Other technical aspects to consider are the Key and Tempo of your song. The key will usually follow your vocal range, so you may sing the low and high notes comfortably, while the tempo (BPM or Beats Per Minute) will determine how fast your song will go to match your desired speed and emotion.
Step 3 – Song Melody
The pinnacle of your song is the melody! It’s the part everyone remembers and will hum walking away. How do we now tell a story with a melody without lyrics? We need dynamics and emotion!
The song dynamics
What are dynamics? These are the highs and lows. As in life, we go through highs and lows, which is the story of our lives. If life were always the same, it would get pretty boring. For sure, we wouldn’t have any lows, though!
My piano teacher taught me this concept when I was learning at just five years old. She would have me start the song really slow and quietly to get people in the mood. I would then be asked to slowly pick up the pace in the middle of the verse and play a bit louder. And remember, we are just using a piano at that time, so I had no lyrics to use to increase the intensity verbally.
Now getting into the chorus, we have two options. Do we gradually pick up the intensity to grow into a huge high chorus, or do we drift down a bit and get quiet in the pre-chorus so that the chorus really comes in with a bang? This question is up to you, as long as you do something! Listen to your demo recordings and compare different options to decide what is best for you!
An important part of the song to consider is the bridge! What is the bridge? It’s exactly what the word is: it connects two somethings. In this case, connecting the last two choruses. What should the bridge be, though?
We want to switch up emotions or create a doubt that something is wrong, a sort of tension that will be released when the chorus comes back. Usually, in pop songs, this is just the same words repeated over and over; which I find a bit lazily done sometimes, so try to make it interesting. Could you bring in doubt with the lyrics? Could you change the chords or chord progression, bringing in an off feeling?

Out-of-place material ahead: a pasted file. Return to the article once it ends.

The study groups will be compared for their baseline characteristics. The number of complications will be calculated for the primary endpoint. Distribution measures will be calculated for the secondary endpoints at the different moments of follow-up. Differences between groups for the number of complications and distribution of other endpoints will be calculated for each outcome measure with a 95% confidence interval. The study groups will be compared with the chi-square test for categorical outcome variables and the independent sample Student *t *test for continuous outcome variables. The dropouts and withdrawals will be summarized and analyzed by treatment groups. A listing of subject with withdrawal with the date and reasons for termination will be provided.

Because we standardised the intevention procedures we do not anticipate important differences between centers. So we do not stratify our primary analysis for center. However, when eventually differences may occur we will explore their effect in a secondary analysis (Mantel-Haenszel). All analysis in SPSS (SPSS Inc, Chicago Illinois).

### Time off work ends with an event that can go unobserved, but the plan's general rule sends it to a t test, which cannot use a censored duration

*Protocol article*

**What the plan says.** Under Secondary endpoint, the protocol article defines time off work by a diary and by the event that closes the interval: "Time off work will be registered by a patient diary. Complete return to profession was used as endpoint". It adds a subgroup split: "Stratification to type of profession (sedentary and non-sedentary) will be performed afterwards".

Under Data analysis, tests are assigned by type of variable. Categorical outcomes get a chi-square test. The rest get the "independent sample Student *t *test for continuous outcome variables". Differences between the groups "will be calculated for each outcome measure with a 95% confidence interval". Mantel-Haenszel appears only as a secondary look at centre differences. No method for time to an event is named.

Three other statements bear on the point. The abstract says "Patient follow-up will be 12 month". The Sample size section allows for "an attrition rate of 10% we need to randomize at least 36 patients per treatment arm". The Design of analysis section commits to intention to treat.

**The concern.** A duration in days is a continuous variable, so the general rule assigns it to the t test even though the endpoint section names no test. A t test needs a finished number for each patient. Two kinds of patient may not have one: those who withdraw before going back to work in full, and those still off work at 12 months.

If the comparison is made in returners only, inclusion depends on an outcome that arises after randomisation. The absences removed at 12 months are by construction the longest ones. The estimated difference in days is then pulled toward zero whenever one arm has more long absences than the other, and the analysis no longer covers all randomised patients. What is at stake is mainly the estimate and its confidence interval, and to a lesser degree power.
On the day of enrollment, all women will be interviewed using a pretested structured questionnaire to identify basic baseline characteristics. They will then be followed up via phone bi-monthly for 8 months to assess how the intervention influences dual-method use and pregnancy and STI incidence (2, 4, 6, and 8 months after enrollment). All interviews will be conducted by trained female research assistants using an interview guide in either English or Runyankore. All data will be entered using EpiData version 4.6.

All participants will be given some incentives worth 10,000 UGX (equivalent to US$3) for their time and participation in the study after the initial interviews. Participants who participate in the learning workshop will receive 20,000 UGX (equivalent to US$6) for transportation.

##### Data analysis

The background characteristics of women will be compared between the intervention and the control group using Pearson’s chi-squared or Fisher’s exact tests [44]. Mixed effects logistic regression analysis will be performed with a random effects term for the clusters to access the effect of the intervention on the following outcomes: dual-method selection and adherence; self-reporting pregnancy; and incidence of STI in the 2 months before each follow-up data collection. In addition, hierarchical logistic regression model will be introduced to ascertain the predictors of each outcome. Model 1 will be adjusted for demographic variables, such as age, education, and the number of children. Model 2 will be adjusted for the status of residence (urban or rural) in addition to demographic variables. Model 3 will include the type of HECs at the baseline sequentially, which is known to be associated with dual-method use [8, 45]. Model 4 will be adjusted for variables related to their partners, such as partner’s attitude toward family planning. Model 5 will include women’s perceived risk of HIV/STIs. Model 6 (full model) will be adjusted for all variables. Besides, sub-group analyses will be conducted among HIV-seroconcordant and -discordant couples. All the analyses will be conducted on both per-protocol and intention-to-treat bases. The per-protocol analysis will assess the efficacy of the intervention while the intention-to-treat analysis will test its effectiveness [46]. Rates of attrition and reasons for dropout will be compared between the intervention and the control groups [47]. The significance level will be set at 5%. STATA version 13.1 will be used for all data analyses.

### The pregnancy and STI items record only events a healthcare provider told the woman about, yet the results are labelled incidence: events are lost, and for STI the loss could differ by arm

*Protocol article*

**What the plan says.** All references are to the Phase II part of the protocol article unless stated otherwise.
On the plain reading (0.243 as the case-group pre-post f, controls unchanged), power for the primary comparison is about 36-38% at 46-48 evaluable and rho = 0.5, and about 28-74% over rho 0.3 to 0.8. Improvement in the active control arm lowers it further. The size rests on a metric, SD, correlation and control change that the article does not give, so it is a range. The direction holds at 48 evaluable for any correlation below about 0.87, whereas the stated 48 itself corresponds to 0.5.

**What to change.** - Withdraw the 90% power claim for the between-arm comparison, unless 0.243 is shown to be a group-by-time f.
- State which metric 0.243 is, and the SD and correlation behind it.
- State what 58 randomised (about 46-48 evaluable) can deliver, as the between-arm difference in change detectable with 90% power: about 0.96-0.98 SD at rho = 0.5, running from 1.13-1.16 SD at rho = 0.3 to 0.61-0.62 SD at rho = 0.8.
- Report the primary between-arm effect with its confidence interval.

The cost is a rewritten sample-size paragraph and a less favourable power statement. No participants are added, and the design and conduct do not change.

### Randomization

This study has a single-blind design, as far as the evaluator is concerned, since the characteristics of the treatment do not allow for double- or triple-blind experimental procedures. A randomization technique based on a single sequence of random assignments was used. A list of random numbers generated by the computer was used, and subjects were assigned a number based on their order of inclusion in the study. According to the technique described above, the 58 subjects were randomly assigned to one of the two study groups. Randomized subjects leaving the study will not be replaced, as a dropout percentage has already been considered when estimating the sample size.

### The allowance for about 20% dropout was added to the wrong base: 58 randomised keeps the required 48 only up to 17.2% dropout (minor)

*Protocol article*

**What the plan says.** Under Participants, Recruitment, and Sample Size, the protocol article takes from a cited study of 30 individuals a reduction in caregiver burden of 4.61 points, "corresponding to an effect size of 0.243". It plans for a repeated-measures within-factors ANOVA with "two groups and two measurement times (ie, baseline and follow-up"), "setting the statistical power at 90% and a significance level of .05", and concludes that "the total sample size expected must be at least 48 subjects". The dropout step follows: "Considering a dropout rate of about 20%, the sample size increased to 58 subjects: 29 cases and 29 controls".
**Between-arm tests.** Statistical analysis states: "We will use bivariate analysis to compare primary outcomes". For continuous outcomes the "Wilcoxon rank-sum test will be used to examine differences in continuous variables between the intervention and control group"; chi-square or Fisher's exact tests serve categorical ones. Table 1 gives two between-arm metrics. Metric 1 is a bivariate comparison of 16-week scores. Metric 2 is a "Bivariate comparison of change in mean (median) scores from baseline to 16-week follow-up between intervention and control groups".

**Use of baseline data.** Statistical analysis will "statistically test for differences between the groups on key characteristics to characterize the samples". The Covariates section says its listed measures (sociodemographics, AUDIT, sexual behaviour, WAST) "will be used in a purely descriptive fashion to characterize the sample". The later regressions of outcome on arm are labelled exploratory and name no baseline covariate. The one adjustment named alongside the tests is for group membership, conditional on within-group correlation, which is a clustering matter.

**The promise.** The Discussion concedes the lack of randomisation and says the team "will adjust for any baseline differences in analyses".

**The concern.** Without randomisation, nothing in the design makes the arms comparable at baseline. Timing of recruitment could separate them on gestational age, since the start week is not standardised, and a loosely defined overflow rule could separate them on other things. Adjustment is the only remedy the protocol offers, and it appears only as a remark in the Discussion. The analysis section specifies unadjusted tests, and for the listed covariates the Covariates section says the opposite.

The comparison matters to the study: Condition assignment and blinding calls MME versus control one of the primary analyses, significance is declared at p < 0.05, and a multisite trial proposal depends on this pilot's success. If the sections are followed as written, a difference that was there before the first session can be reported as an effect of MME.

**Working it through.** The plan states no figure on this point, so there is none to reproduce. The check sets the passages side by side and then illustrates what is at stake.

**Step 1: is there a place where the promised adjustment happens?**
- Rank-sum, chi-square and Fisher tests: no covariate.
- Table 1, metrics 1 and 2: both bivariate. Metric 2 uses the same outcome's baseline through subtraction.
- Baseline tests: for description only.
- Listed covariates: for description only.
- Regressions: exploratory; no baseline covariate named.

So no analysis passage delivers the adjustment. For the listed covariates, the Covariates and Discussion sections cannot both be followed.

A trick would be to add into a minor chord or bring in a new instrument! Sometimes we can do this in the editing stage by adjusting the frequencies, for example, giving an underwater effect by cutting the high frequencies on the instruments.
Step 4 – Song Lyrics
I may be opening up a can of worms here, but the lyrics mean everything and nothing at all. Some huge artists have stated in the past that the lyrics just need to sound good phonetically over the chosen melody and that they don’t even matter and are open to interpretation by the listener.
When random words put together make a great song
Kurt Cobain, the legend of Nirvana, would sometimes make up random words in the recording session, and they would end up on the final record. The famous Smells Like Teen Spirit song finishes with A mulatto, an albino. A mosquito, my libido.
What do these famous lyrics mean? There are hundreds of theories on Google, and I have written a University paper on him and his songs in an English class. But the point is: no one knows, and everyone keeps discussing them 20 years+ later! One thing to note, not all your lyrics can be randomly made up words, just in a certain spot.
Telling a real story
Lyrics usually start from a feeling as a starting point. Some artists write super literally and are great storytellers. They take an event in their lives and break it down with lyrics event step by event step. If the song is about the birth of a child, the lyrics may go I got in the red pickup with your mom, and we drove down Maple Street towards the hospital. The fog and the streetlights blended, creating an ethereal feeling…
These would be storytelling lyrics, where you break down the whole event you want to discuss with true colours, names, places, actions etc. Everything in the song is true and from the heart. Many of my albums have been written like this.
Imagining a story and creating mystery
Some other songwriters like to make up stories in their minds, bend the truth and make up worlds. Another artist Owl City is known for his imaginative lyrics and titles. For example, A grass blade flashed with a gleam as it slashed open the moonbeam. What does he mean? The words sound good together and have you wonder and create imagery in your mind.